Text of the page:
Tory in Jesus Camp. Copyright Magnolia Pictures.
Fascinated disgust and aghast amusement are two feelings I don't experience often enough. Jesus Camp elicits both in spades. This doc by Heidi Ewing and Rachel Grady (The Boys of Baraka) travels into the darkest heart of America's evangelical Christian movement: a North Dakota summer camp that whips born-again children — most already homeschooled into such beliefs as the nonexistence of evolution and global warming — into religious frenzies. Tongues are spoken. Pint-size preachers take the stage. Pentecostal minister Becky Fischer warns her charges of the evils of Harry Potter: "warlocks are enemies of God!" (Later, there's a great moment when one little rebel admits he's watched all the Potter films on the sly; the wide-eyed looks on the other kids' faces are priceless.)
Children's minister Becky Fischer. Copyright Magnolia Pictures.
Though Air America radio host Mike Papantonio (a Christian but not a fundamentalist) steps in from time to time as a de facto voice of reason, Jesus Camp operates without narration or slanted editing. It doesn't need it. As is, the doc offers a clear-eyed view of a religion that might seem on the fringes but in fact claims huge, ever-growing numbers. The film also places emphasis on the palpable evangelical presence in American politics — with a chilling look toward the future, when this brainwashed-from-birth generation will eagerly join the right-wing voting bloc.
I spoke with co-director Heidi Ewing hours before Jesus Camp’s sold-out Times Square premiere Sept 22 (the film opens Sept 29 in San Francsico). She was understandably a tad nervous: “I’ve got some butterflies that I didn’t think I’d have, but I think that’s normal.”
San Francisco Bay Guardian: Didn’t the film already open a couple of weeks ago in “heartland” states like Colorado, Missouri, and Oklahoma?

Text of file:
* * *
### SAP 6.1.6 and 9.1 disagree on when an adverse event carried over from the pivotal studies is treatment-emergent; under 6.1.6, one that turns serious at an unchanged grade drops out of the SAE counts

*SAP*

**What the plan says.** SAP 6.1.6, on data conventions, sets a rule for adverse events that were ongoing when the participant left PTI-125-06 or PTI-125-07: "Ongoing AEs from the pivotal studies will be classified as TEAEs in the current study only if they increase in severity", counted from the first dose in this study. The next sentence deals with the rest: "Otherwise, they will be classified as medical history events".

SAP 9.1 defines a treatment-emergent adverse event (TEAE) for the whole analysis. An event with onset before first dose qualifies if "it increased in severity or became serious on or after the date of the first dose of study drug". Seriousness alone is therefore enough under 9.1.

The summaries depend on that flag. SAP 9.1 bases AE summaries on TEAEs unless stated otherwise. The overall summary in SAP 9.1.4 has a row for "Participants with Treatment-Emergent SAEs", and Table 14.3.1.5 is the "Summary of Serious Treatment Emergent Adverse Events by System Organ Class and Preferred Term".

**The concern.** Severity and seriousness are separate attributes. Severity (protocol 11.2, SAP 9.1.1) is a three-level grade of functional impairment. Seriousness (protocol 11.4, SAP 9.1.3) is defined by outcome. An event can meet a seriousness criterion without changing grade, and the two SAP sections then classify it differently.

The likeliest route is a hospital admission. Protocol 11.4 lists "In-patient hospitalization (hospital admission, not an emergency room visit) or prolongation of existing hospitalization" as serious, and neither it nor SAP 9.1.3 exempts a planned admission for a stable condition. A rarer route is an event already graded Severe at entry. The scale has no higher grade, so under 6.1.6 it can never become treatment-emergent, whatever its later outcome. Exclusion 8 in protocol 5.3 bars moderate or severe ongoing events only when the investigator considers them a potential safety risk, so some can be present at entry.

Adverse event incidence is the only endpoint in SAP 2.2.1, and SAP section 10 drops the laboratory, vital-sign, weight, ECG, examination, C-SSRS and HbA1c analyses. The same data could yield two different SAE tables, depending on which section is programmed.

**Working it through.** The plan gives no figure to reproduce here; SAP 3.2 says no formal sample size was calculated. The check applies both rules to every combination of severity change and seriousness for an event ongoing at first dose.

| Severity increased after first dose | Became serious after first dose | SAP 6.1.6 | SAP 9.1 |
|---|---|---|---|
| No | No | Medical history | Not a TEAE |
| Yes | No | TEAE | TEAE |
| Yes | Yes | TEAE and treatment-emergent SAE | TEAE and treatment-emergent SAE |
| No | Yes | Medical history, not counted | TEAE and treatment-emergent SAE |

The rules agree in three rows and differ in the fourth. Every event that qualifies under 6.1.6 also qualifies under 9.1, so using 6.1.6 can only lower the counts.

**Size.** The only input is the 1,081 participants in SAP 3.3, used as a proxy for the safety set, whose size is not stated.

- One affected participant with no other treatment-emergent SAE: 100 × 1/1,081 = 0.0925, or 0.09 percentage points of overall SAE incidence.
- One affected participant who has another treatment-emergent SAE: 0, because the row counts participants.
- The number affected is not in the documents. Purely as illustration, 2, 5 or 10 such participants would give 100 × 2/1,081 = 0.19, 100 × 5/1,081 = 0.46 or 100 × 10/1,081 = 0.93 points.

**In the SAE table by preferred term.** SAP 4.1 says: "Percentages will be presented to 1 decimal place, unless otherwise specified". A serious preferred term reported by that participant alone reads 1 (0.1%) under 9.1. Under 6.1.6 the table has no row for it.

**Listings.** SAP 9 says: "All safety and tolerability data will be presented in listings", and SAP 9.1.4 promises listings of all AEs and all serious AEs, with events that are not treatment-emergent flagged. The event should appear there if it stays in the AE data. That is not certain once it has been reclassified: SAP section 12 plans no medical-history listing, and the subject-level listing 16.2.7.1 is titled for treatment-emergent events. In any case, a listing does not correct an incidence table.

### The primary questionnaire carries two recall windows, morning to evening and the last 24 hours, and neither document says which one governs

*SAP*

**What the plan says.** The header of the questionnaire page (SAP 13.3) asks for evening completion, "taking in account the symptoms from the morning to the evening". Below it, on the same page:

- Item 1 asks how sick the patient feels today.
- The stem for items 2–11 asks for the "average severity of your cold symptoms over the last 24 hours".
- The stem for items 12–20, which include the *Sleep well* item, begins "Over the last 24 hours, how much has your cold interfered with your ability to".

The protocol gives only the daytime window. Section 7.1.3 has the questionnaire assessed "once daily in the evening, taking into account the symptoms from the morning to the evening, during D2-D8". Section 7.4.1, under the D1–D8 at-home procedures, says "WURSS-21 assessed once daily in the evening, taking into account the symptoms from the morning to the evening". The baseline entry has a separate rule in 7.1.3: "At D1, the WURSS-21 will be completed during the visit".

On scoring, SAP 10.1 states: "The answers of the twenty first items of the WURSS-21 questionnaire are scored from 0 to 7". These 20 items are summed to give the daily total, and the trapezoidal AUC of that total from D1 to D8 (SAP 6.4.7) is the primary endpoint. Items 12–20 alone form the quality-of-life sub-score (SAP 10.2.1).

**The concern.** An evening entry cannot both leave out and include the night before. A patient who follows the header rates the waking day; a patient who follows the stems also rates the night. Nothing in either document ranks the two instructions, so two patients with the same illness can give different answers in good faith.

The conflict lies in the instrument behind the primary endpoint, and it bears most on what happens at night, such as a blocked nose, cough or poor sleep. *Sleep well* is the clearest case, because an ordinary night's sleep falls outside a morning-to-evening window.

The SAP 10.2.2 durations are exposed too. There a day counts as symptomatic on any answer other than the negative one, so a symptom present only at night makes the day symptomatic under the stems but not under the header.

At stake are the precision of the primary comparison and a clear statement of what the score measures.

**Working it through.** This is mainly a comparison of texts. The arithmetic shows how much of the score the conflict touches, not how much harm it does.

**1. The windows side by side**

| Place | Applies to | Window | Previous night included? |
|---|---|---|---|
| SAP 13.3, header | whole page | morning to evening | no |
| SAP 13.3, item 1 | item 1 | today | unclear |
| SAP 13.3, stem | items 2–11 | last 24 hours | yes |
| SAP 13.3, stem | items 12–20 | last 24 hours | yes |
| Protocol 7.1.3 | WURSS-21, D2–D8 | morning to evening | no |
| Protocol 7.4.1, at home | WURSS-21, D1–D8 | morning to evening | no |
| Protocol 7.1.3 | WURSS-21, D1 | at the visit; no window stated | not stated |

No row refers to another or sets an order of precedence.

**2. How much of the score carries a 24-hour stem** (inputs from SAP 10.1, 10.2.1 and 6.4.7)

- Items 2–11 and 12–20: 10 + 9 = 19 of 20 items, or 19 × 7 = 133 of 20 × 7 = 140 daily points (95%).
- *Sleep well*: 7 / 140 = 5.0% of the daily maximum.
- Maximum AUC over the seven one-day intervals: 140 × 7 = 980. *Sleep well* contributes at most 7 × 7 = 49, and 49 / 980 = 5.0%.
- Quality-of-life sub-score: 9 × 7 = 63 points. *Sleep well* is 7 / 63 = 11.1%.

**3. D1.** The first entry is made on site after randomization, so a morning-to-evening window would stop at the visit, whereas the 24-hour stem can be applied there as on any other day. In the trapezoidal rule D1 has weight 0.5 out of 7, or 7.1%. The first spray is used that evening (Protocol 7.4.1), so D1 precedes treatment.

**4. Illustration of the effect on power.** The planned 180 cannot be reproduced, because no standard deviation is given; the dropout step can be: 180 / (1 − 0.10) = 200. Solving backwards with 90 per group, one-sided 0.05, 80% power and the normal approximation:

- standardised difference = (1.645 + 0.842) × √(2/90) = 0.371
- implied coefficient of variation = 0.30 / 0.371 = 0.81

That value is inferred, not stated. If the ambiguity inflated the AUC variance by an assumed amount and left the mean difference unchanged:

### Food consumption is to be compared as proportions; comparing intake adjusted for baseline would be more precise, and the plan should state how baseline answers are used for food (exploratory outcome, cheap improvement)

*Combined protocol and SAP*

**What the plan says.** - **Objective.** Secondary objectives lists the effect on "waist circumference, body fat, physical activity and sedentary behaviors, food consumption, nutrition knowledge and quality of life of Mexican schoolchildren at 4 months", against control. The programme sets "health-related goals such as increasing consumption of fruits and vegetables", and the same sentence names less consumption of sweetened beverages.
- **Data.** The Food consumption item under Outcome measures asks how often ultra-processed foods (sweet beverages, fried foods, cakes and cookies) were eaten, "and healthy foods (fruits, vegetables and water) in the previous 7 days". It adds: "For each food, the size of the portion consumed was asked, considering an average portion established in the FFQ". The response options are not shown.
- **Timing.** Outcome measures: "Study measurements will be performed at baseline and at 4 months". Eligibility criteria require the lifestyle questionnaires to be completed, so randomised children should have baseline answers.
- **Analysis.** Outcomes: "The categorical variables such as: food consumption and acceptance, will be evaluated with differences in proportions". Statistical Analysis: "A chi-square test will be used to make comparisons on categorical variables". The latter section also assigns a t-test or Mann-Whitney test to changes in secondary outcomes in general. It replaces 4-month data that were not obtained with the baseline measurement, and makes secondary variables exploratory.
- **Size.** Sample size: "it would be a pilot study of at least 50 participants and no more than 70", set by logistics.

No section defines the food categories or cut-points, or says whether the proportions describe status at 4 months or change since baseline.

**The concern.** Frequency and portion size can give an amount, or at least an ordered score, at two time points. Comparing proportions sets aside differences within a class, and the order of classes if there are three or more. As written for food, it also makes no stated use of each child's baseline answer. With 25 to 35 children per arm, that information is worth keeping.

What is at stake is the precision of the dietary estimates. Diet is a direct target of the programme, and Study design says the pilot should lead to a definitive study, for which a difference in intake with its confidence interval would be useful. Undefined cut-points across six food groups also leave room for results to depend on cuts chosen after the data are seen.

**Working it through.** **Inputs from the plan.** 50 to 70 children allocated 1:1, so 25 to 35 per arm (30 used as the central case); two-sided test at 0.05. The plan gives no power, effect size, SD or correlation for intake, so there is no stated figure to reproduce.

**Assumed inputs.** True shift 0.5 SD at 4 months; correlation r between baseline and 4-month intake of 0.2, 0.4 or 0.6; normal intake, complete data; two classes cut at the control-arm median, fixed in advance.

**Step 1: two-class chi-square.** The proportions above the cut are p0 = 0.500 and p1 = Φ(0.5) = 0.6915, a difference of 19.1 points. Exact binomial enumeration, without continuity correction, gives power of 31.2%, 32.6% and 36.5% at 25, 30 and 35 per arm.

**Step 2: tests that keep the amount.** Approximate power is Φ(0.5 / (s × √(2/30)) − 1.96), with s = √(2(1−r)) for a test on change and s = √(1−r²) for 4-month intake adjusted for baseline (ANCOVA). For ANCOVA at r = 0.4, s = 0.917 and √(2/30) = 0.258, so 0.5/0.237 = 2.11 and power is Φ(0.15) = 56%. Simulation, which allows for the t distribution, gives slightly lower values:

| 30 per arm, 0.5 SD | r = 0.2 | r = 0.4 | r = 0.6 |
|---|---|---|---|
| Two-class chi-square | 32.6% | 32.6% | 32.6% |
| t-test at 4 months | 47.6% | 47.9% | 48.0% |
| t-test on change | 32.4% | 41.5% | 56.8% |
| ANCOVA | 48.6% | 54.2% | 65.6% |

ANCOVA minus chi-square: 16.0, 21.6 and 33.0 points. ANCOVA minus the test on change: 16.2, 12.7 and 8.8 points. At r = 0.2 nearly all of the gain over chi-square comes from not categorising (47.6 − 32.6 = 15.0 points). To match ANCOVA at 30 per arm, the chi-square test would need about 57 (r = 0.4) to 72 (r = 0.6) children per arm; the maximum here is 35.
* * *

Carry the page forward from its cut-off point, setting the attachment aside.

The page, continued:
Heidi Ewing: It opened in, like, Springfield and Kansas City and Colorado Springs, and it’s been light attendance, but it was sort of to be expected, you know what I mean? Also, a lot of the press hadn’t come out yet. A lot of press is actually gonna happen this week, national press, and there’s gonna be a lot next week. You know, I think [the early release] was sort of an experimental idea, and I think they’re gonna hold those cities for awhile. But I think New York is the real determiner of how it will do overall, so we’ll have to see. What did you think of the movie?
SFBG: It was scary! But also really interesting. Living in San Francisco, I am not exposed to that kind of capital-R Religion at all, ever.
SFBG: I liked how the film presented its subjects in an even-handed way. The editing wasn’t manipulative at all. Yet, you did put statistics up on the screen so the viewer would know just how many bajillion evangelicals are in America, how many home-school their kids, and so on.
HE: We really were trying to contextualize the experience, because of course you’re only dealing with a few people in the movie. I think people are curious: how many people share most of these same beliefs? We tried to not shower people with too many stats, but enough to contextualize things. That’s also why the radio host [Mike Papantonio] is there. He helps contextualize some of the problems people have with the political agenda of the Religious Right.
SFBG: Papantonio is on Air America, but he’s a Christian host?